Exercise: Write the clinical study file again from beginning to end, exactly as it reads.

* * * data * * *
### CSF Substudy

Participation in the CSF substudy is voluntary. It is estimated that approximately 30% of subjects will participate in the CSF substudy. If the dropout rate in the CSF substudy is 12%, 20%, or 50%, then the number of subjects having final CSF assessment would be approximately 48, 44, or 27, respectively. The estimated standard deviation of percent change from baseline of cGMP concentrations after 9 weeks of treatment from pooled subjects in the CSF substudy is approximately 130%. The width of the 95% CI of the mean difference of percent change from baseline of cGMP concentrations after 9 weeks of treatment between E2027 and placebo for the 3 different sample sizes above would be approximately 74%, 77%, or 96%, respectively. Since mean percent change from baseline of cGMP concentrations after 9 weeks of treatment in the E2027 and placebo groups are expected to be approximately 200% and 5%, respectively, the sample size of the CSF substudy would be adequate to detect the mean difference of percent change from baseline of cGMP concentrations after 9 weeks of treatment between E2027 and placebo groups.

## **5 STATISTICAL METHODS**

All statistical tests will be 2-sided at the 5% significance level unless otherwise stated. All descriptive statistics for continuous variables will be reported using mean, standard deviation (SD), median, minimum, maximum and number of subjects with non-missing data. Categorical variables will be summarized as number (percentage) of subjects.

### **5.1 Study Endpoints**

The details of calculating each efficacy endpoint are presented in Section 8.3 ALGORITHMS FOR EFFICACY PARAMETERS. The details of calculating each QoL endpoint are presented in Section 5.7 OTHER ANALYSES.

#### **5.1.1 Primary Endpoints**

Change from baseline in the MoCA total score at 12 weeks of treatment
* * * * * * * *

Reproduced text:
### CSF Substudy

Participation in the CSF substudy is voluntary. It is estimated that approximately 30% of subjects will participate in the CSF substudy. If the dropout rate in the CSF substudy is 12%, 20%, or 50%, then the number of subjects having final CSF assessment would be approximately 48, 44, or 27, respectively. The estimated standard deviation of percent change from baseline of cGMP concentrations after 9 weeks of treatment from pooled subjects in the CSF substudy is approximately 130%. The width of the 95% CI of the mean difference of percent change from baseline of cGMP concentrations after 9 weeks of treatment between E2027 and placebo for the 3 different sample sizes above would be approximately 74%, 77%, or 96%, respectively. Since mean percent change from baseline of cGMP concentrations after 9 weeks of treatment in the E2027 and placebo groups are expected to be approximately 200% and 5%, respectively, the sample size of the CSF substudy would be adequate to detect the mean difference of percent change from baseline of cGMP concentrations after 9 weeks of treatment between E2027 and placebo groups.

## **5 STATISTICAL METHODS**

All statistical tests will be 2-sided at the 5% significance level unless otherwise stated. All descriptive statistics for continuous variables will be reported using mean, standard deviation (SD), median, minimum, maximum and number of subjects with non-missing data. Categorical variables will be summarized as number (percentage) of subjects.

### **5.1 Study Endpoints**

The details of calculating each efficacy endpoint are presented in Section 8.3 ALGORITHMS FOR EFFICACY PARAMETERS. The details of calculating each QoL endpoint are presented in Section 5.7 OTHER ANALYSES.

#### **5.1.1 Primary Endpoints**

Change from baseline in the MoCA total score at 12 weeks of treatment